Professor Leiter’s reply corroborates, in substance and tone, the incidental comments that I made in my review about the Philosophical Gourmet Report and its principal author. The Guide’s preference for analytic approaches to philosophy—which, as Leiter rightly observes, are today applied fruitfully to the study of Continental figures—does not entail, nor did I suggest, that philosophers and deans ought to disregard its comments and rankings. Indeed, its value would be greatly enhanced if it had serious competitors. Would that there were three or four wide-ranging guides to graduate study in philosophy in circulation, each exhibiting certain biases and idiosyncrasies (terms that, in my dictionary but apparently not in Leiter’s, connote skepticism without amounting to slander). Faute de mieux, the Gourmet Report has probably exercised greater influence over the decisions of prospective graduate students, deans, and accrediting agencies than is healthy in a now vigorously pluralistic discipline.
For the record, since Leiter came to a contrary conclusion, I do not endorse Bruce Wilshire’s claim that analytic philosophers are Cartesian phenomenalists, nor do I agree with him that analytic philosophy inevitably severs head from heart. At best, the Anglo-American analytic approach and the post-Hegelian school of Continental reflection seem to me to challenge and enrich each other, employing distinct modes of discourse to address overlapping sets of problems and concerns. Here at Calvin, for example, in a department once almost wholly analytic in orientation but now more broadly representative of the discipline, our majors do some of their best work by bringing Kierkegaard into dialogue with Plantinga on the nature of religious belief, Merleau-Ponty with Wittgenstein on issues of perception and language, Freud with Searle on the nature of the self. The inclusion in recent APA programs of papers employing a broad variety of philosophical approaches, which for Leiter marks philosophy’s decline, seems to me a sign of vitality and health.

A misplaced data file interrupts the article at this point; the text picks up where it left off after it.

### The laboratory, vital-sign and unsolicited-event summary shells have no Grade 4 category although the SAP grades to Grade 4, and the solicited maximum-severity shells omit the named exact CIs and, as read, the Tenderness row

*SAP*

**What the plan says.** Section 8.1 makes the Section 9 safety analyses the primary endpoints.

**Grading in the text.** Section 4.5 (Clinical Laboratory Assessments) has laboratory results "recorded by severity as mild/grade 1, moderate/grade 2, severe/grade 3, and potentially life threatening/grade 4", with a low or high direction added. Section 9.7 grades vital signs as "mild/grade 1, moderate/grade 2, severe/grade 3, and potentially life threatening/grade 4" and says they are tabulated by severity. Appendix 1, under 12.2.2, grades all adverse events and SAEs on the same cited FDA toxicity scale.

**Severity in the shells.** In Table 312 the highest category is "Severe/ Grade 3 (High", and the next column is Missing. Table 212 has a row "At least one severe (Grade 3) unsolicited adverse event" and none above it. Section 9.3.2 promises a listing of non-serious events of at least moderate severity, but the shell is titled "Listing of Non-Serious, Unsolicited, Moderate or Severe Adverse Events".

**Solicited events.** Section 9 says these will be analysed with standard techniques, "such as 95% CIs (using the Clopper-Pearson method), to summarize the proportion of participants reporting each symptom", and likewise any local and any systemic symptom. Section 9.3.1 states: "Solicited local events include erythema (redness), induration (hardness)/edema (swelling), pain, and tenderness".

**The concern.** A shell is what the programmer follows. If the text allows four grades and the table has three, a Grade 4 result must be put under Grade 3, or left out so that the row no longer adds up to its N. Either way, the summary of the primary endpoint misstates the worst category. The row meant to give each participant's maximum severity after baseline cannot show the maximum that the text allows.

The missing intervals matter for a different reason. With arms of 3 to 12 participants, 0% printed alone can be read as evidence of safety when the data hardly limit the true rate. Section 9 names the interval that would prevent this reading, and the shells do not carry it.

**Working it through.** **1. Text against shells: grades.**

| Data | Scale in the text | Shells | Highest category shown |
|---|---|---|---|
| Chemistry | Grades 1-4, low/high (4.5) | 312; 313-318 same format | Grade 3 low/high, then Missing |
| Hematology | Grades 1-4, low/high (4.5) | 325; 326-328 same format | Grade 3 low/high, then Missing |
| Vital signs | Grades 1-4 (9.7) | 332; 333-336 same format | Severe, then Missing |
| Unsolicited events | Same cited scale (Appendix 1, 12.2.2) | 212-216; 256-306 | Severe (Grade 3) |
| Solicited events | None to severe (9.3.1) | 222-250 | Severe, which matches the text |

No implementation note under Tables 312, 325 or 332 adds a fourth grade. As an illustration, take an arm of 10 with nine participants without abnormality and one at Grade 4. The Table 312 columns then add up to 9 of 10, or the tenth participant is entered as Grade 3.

I have never attended a SPEP meeting, but I am aware that scholars outside philosophy appear regularly on its programs, as they do at the gatherings of aestheticians and philosophers of science. Leiter’s further claim that SPEP members are concentrated in “less than 20 departments” strikes me as dubious, but perhaps it is true. (I assume that he means “graduate departments” and is referring not just to their current faculty members but also to their graduates.) But to infer from these two facts that SPEP harbors a host of “mediocre academics … [hiding] behind the fig leaf of ‘Continental philosophy’” is to invoke two hidden premises: (1) that philosophers are wiser than their colleagues in other disciplines and (2) that philosophers employed or trained at the other 50 or 60 doctoral programs are wiser than those associated with the suspect 20. It would be comforting—as a philosopher and a Princeton Ph.D.—to believe that these premises were true, but it would require a certain blindness to the evidence at hand.